For a moment there, Crenshaw rapper Nipsey Hussle, one of the leading independent hip-hop artists in the game today, was almost relegated to the footnotes of hip-hop history.

The highest human act is to inspire. Money is a tool – it’s the means, not the end. Inspiration is the metric that dictates whether or not a project is a success.

When he broke into the game during the mid to late-2000s off a series of acclaimed mixtapes, Nipsey was touted as the next big West Coast artist and was even included in XXL’s 2010 annual Top 10 Freshmen list, alongside current superstars like J. Cole, Big Sean and Wiz Khalifa.

Signed to Epic Records and making big moves like featuring on “We Are the World 25 for Haiti” and rapping next to West Coast OG Snoop Dogg, Nipsey was getting ready to drop his major label debut South Central State of Mind before things came to a halt.

Just when everything seemed poised for him to become the next L.A. rap icon Nipsey hit a road block with Epic; his debut album was shelved indefinitely and he was subsequently dropped from the label the very same year XXL proclaimed him the “Most Determined” in his class.

But hey, shit happens right? Nipsey got back on his grind and launched his own independent record label, All Money In and hit the mixtape circuit again, dropping The Marathon and The Marathon Continues within two years of his release.

Even without a major label behind his back, Nipsey stayed consistent with his music – dropping a collaborative album, Raw, with Blanco in 2012 and making guest appearances for artists like DJ Drama, Wale, YG, Game and Rick Ross. There were even rumours circulating at the time about Nipsey signing to Ross’ Maybach Music Group.

The labels aren’t letting us live. They’re not letting artists own anything! We’re going to end up 60 years old without a pot to piss in – no catalogue, no mailbox money, no residuals.

Then in 2013, Nipsey would drop perhaps the most important project of his career so far – Crenshaw. Even though he admitted the mixtape was made up of mostly leftover tracks from his album session, Crenshaw was significant because of the way he decided to distribute it.

As he explained it to RapRadar:

The reason I chose to charge $100 dollars each copy and only start with 1000 units is because I tailor making my music for those who are listening. It’s not about stepping outside of what I’m known for in hopes of new discovery. What that means less is fans that are better served. Kinda like the effect of less kids in a class room leading to a better education.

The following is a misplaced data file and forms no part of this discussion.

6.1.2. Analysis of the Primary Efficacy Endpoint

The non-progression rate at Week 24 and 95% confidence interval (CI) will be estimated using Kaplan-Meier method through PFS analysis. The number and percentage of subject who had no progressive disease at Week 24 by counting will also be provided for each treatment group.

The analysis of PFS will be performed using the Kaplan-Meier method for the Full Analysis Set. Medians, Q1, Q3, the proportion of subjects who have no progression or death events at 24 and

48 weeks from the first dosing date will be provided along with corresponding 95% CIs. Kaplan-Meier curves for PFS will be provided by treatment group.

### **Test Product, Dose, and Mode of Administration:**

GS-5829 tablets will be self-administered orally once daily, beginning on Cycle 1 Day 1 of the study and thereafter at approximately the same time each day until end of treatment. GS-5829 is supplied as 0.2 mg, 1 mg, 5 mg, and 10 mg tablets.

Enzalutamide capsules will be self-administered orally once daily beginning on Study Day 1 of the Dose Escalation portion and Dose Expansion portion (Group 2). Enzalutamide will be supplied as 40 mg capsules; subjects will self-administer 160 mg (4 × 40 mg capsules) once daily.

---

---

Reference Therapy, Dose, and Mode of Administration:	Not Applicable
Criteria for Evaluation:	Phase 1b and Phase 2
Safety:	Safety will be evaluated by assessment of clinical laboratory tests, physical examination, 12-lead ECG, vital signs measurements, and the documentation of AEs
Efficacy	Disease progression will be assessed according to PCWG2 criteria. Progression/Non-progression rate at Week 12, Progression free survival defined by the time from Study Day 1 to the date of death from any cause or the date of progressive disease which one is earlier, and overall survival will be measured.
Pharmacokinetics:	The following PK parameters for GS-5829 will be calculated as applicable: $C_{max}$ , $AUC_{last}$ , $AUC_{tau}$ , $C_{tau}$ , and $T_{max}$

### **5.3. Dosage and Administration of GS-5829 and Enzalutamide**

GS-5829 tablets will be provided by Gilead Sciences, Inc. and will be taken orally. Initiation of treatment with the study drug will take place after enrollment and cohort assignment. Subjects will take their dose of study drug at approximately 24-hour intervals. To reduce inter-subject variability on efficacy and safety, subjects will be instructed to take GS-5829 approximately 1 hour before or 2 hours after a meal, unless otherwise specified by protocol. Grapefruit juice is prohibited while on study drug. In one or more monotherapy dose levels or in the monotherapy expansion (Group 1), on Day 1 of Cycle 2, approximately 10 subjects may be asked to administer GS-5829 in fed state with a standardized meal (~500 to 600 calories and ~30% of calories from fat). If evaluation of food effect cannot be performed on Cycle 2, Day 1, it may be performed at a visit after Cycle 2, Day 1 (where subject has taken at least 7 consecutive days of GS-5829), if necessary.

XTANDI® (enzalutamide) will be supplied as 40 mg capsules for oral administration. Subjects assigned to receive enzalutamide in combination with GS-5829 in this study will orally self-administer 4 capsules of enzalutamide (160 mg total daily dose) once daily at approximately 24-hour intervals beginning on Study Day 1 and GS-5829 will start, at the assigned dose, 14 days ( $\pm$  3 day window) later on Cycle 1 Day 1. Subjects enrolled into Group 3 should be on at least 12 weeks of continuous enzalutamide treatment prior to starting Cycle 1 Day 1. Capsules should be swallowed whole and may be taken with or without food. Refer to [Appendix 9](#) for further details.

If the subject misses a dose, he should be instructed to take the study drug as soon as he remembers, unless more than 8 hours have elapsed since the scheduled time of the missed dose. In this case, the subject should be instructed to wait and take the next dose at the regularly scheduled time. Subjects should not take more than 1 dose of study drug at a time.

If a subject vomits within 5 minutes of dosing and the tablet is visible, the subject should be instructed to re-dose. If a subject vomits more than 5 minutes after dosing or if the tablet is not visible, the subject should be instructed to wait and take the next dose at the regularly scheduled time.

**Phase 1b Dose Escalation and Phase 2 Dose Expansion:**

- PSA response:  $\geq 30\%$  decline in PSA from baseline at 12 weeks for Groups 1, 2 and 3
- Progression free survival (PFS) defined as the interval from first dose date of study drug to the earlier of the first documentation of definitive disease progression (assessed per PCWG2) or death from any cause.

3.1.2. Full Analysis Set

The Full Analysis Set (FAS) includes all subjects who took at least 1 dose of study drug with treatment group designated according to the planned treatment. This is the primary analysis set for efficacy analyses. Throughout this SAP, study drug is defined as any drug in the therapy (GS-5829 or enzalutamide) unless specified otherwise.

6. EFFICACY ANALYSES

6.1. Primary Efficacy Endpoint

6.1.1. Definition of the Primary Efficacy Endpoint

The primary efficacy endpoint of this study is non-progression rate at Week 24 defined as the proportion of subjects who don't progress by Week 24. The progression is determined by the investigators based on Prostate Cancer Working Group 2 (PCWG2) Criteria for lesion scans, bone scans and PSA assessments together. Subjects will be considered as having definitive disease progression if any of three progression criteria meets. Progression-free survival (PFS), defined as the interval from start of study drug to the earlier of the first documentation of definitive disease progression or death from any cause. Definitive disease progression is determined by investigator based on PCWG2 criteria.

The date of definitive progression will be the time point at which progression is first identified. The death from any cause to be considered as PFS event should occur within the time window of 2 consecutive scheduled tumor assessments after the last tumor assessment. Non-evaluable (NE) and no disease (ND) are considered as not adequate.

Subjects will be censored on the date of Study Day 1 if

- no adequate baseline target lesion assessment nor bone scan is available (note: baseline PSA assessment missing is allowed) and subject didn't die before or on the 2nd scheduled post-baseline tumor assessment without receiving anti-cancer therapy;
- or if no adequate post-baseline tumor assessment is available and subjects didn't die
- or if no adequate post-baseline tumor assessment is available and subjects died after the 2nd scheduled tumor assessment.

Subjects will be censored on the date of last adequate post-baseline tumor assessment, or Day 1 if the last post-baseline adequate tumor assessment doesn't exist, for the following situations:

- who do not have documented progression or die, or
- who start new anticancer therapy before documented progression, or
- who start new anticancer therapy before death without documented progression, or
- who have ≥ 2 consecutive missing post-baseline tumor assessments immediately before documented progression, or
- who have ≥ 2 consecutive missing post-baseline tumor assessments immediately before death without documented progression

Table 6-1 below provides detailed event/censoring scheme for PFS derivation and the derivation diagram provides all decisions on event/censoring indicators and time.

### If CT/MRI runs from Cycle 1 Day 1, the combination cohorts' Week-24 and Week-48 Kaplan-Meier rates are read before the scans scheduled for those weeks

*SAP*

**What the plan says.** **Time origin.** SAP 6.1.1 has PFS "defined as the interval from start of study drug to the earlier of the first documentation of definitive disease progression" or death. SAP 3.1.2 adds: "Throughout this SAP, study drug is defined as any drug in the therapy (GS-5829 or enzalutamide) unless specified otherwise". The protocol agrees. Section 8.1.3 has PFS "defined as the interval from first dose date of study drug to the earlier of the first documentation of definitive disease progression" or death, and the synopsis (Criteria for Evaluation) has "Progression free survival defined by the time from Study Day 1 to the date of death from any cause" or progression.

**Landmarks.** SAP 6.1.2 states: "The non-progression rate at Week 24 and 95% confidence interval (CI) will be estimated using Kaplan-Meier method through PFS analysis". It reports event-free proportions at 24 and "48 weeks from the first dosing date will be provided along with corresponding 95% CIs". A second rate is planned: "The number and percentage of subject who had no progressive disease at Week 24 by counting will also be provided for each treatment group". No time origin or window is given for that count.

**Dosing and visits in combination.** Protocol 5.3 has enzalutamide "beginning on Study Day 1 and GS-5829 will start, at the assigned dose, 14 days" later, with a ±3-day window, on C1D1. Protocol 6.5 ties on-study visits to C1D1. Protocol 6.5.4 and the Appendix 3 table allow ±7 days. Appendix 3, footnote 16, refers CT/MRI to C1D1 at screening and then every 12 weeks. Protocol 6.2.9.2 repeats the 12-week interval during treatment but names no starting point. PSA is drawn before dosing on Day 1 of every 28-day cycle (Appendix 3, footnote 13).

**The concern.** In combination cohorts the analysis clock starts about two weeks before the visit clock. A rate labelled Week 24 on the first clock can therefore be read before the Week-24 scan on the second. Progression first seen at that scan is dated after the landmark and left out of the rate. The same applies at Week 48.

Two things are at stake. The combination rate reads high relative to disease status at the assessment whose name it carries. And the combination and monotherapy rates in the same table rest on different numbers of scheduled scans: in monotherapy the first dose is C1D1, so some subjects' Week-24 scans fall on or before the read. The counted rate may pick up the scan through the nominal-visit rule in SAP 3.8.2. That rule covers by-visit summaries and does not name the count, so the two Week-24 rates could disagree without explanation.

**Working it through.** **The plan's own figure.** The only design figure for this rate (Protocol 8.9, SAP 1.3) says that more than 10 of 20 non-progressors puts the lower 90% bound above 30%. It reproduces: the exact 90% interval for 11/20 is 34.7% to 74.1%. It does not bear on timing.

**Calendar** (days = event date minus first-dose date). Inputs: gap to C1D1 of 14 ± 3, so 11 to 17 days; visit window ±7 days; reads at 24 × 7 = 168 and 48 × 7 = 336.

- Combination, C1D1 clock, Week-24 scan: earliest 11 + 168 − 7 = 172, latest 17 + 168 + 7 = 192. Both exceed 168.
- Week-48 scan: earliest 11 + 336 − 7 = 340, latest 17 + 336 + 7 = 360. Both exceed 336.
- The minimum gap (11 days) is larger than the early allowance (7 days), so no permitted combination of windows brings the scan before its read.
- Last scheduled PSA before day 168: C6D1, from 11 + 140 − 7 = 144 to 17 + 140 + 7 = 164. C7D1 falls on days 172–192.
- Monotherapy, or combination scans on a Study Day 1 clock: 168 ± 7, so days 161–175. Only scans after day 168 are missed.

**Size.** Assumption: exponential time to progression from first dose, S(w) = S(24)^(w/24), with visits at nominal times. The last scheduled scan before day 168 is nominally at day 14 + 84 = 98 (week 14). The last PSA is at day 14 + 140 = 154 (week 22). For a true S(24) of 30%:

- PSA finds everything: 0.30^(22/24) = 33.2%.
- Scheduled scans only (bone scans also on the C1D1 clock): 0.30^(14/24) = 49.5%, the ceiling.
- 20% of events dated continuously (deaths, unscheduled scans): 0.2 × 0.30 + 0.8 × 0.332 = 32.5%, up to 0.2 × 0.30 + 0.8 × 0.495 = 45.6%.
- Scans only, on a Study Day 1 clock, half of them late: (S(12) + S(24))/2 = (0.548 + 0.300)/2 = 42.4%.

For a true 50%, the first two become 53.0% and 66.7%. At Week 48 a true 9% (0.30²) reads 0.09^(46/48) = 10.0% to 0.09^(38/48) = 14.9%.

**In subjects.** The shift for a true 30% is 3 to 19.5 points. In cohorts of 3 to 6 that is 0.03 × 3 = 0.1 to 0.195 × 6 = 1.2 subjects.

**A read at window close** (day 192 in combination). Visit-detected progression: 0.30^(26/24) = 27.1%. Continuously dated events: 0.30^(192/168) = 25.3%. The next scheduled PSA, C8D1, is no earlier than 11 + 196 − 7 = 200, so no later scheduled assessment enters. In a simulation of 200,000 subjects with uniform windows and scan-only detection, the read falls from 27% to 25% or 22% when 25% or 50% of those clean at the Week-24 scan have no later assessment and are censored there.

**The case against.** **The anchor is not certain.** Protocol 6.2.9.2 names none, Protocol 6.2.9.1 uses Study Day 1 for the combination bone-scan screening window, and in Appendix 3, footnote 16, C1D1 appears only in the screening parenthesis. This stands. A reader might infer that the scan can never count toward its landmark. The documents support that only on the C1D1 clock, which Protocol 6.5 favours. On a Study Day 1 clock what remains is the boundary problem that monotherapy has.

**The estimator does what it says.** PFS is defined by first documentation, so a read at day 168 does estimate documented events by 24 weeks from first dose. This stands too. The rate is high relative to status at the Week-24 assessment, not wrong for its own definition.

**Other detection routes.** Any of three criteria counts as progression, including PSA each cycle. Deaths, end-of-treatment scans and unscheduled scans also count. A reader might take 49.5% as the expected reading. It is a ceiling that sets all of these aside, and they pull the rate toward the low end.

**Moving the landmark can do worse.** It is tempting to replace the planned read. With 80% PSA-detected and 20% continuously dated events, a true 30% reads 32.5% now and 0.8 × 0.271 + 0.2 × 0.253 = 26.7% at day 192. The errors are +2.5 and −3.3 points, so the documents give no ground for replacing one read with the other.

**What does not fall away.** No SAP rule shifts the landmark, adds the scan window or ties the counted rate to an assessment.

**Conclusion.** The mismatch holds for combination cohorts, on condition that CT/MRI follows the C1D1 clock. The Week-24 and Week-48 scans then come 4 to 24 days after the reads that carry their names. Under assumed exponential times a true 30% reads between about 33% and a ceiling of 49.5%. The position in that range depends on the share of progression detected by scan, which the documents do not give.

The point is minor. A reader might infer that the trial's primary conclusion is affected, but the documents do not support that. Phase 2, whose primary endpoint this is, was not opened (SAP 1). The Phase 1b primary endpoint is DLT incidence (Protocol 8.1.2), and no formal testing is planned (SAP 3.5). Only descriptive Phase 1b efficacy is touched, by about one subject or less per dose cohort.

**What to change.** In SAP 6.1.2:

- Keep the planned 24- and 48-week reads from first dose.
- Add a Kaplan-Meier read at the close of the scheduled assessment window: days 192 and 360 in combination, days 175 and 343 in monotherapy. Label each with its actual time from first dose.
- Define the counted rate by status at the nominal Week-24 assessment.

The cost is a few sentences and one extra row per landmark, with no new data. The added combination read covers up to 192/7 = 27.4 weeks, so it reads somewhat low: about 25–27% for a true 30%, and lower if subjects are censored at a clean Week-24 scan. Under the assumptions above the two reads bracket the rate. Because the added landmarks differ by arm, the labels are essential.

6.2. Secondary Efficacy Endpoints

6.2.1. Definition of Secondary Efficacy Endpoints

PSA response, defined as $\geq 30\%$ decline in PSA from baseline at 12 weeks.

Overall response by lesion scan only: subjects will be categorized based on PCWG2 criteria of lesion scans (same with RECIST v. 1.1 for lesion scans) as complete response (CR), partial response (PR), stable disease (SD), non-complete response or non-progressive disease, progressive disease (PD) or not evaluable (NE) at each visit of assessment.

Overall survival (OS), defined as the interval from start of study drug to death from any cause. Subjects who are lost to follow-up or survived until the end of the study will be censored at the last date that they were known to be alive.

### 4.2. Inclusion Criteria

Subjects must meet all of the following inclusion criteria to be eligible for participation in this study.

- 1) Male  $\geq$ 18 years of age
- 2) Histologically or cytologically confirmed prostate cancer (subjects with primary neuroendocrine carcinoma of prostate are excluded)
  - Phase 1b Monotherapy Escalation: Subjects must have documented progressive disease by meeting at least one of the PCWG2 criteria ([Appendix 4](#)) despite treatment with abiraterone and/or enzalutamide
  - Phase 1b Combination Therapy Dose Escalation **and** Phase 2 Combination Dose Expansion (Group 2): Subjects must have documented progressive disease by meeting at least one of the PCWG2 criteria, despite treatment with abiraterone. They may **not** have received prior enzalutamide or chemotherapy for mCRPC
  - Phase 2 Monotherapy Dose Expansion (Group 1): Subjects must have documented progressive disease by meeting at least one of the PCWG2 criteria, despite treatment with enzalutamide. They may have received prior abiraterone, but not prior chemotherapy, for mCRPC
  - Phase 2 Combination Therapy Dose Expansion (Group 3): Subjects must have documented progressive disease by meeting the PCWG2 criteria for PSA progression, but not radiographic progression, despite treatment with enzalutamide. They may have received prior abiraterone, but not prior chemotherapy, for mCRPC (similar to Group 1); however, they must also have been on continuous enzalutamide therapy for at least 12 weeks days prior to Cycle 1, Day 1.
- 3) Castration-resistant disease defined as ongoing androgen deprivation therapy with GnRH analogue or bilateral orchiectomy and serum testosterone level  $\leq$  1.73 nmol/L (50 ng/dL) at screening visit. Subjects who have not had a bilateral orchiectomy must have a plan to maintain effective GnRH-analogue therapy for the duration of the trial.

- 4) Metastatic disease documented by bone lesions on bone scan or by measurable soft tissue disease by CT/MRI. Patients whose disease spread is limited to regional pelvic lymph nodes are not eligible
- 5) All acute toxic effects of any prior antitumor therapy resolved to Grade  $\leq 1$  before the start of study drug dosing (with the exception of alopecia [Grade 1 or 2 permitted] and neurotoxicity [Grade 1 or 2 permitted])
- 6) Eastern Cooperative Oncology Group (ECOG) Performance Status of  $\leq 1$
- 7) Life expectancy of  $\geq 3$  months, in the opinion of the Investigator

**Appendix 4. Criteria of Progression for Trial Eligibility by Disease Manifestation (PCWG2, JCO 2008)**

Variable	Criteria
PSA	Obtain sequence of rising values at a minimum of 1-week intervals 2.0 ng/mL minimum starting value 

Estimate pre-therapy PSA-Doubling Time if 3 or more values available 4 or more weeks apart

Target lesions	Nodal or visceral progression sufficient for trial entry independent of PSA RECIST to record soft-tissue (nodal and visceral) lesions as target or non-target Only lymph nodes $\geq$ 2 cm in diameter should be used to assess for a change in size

Changing up the distribution game

Looking to change up the way hip-hop music was being treated as quick-serving, disposable art, Nipsey set up a pop-up shop in Fairfax, Los Angeles, selling limited edition hard copies of Crenshaw at $100 each. While the mixtape was distributed for free on websites like DatPiff, Nipsey provided incentives for the $100 version such as autographing every copy, meet and greets and concert entries.

As much as I believe in it. Every time I get a transaction, I get a text on my phone, and I’ve been hitting them back. The feedback and the connection I have with these people help me understand the psychology of the person paying $1,000 for some songs that, realistically, you could download for free.

This innovative method of distribution made waves in the hip-hop industry and sparked headlines in the business world. Jay-Z was so impressed by Nipsey that he bought 100 copies of the mixtape for $10,000. Within 24 hours, Nipsey moved all 1,000 copies of the mixtape, cashing in for $100,000. Crenshaw was a success and Nipsey was back in the spotlight with his forward thinking and business savvy.

I know that people in New Zealand spend $600 with me a month. I see that I’m shipping out a package that costs $400: a hat and T-shirt, mixtapes, a beanie, I see that. I got people in Toronto that spend $500. I see that. My fans are engaged to that level.